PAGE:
Lord Young says he is 'ashamed' of some solicitors' practices

Ministers may legislate to crack down on advertising by ‘no win no fee’ lawyers and claims management companies unless they clean up their act, the government’s health and safety tsar has warned.

Lord Young of Graffham’s newly published report, Common Sense, Common Safety, commissioned by prime minister David Cameron, looks into curbing the so-called compensation culture. Among a wide-ranging set of recommendations, the former secretary of state for trade and industry said the government should restrict the activities of claims referral agencies and personal injury lawyers and control the volume and type of advertising by such companies.

Speaking at the report’s launch at 10 Downing Street, Lord Young said that as a former lawyer he was “ashamed” of some solicitors’ practices, such as advertising offers of cash payments to people if they make claims.

He said he had written to the Advertising Standards Authority and the Solicitors Regulation Authority to seek a review on whether all advertising by claims management companies and personal injury lawyers complied with the advertising standards code.

But he told the briefing that ministers were prepared to go further and legislate if the two authorities did not tackle the issue. “If we can’t get it done this way then we will have to contemplate legislation,” he said.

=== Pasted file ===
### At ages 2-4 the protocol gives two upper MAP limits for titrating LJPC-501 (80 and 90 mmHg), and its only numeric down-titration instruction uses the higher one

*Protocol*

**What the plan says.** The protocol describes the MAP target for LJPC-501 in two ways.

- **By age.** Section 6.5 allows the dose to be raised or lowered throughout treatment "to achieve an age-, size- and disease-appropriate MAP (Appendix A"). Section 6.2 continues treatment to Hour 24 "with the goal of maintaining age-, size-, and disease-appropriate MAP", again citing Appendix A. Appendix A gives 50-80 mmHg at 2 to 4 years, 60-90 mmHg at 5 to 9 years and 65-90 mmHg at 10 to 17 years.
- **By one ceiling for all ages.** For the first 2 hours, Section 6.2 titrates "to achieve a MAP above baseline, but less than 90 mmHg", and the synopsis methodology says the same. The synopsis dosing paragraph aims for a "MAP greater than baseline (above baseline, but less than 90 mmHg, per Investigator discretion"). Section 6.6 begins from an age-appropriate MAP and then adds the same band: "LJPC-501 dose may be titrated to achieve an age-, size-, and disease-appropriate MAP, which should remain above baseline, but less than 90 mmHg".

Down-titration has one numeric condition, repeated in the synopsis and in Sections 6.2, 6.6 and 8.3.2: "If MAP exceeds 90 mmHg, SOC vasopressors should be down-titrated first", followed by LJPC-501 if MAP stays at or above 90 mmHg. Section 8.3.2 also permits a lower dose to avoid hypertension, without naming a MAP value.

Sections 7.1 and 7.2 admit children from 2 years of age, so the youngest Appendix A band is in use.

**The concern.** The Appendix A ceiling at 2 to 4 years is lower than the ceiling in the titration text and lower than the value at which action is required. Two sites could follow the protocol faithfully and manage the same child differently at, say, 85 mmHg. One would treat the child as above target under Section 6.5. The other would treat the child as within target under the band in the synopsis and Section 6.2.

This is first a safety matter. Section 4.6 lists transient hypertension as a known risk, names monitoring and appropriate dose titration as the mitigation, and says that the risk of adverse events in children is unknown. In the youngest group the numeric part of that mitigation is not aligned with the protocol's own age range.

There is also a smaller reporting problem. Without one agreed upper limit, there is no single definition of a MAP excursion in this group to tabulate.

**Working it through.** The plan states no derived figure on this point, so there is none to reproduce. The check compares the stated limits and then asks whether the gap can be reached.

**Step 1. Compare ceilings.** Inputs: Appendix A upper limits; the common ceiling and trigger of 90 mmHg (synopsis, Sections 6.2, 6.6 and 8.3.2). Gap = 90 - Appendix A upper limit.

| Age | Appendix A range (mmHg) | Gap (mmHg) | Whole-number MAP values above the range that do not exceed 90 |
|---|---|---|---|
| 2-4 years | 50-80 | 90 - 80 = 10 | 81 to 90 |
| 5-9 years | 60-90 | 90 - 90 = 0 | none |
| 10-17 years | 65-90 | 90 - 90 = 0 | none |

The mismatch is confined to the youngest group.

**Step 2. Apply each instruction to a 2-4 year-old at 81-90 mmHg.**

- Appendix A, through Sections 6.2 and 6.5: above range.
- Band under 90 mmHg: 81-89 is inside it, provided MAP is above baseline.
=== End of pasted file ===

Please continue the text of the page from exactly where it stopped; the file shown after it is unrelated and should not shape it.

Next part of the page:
He added, however, that he was unwilling to see a total ban on such advertising. “If you don’t advertise, some genuine claimants won’t know where to go,” he said.

Lord Young’s report also recommends a number of other changes:

• rolling out the Ministry of Justice’s simplified and fixed cost scheme for road traffic claims below £10,000 to all personal injury claims;

• exploring an increase in the MoJ scheme’s upper limit for road traffic accident victims to £25,000; and

• implementing the Jackson Review of civil litigation costs.

Responding to Lord Young’s report, head of large and complex loss at Groupama Insurances, Karl Parr, welcomed the report’s recommendations on extending the MoJ personal injury scheme. But he expressed concern at the peer’s decision to stop short of an outright ban on referral agencies.

He said: “While outlining the worrying culture established by referral fees and supporting Jackson’s proposals, Lord Young has not specifically pushed for their abolition but has focused on restricting the operations of referral agencies.”